It's also worth mentioning that I've now had this pack on several flights, and there never was an issue fitting it into the overhead compartment. With its length of 56 centimeters in compressed form, there is usually some room to spare.
In the photo above, you also see the thick rubberized material, which comprises the lower part of the Fjord. It extends around its sides for a few centimeters and allows me to put the pack down on wet surfaces without worrying about my gear getting wet. It also prevents the bag from falling over.
Side pockets are also present. Although they are a little restricted, I can fit up to 1.5-liter bottles.
A game-changer is the roll-up pocket at the top. It is large enough to fit a sleeping bag and comes with a water-resistant coating. That's why I often use it at the coast to store wet clothes or my water shoes. Those will not soak through to the main compartment.
There's even more hidden storage available with this pack. It comes with a net that can be attached to its bottom, front, or top to hold even more gear. I have a dedicated video in which I show how I make use of all this storage capacity for multi-day hikes.
What Could Be Improved
One of my requirements was open side pockets. While I can fit up to 1.5-liter bottles into these pockets on the Fjord 60-C, it wouldn't hurt for them to be a bit more flexible. As it is, bottles with a large diameter don't sit very firm.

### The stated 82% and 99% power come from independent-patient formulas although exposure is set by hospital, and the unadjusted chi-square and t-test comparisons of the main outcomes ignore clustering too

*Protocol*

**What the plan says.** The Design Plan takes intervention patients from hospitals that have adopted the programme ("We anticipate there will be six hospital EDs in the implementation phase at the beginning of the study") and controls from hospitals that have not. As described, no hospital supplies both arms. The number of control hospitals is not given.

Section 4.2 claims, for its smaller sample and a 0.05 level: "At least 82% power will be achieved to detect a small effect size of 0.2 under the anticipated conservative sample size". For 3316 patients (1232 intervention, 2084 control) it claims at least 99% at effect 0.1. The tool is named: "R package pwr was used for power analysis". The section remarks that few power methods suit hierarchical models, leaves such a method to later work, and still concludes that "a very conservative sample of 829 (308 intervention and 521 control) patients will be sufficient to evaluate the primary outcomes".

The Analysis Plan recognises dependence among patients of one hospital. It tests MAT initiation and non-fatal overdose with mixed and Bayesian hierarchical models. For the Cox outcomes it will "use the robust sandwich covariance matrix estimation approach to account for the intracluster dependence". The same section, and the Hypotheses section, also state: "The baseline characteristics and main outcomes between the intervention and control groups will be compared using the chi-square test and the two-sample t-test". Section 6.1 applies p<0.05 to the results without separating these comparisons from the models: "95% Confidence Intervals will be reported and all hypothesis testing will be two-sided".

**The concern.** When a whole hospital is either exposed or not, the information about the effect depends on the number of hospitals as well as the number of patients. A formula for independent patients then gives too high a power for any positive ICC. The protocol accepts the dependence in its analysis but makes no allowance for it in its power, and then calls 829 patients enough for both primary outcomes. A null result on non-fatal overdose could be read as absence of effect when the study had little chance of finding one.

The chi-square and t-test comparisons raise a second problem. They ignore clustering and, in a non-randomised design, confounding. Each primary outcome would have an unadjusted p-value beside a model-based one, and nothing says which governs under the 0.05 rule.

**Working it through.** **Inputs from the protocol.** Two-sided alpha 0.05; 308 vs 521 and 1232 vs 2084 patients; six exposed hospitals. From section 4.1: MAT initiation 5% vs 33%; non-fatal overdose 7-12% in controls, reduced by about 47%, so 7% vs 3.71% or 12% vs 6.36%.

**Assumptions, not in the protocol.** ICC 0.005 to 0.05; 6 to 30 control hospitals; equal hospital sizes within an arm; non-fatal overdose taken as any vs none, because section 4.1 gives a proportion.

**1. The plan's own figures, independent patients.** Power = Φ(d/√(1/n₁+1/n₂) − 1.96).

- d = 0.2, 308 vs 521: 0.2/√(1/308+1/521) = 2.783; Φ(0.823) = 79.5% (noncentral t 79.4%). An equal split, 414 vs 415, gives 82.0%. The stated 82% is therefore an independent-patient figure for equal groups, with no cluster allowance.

Since I started using the one-liter bottles from Vapour, that's no problem anymore. They are the perfect fit for the Fjord 60-C. Once they are empty, I can roll them up, and they take up no additional space until I refill. That's great for traveling.
A second improvement would be making the waist belt removable. It would make traveling even more comfortable, and it seems that NYA-EVO have been thinking the same. They added this feature to an updated version of the pack, which they just announced.
The NYA-EVO Fjord 60-C is a feature-packed camera backpack, perfect for traveling and hiking. It protects the camera gear while keeping it easily accessible. It is small enough to fit into carry-on, while its extension features turn it into a proper adventure pack holding up to 60 liters of equipment. With a weight of 2,400 grams, it's not lightweight. But considering the high-quality materials and the padded back, this is nothing out of the ordinary and similar to other backpacks in this league.
So, back to the initial question: is this the perfect camera backpack for hiking and travel? For me, it's very close.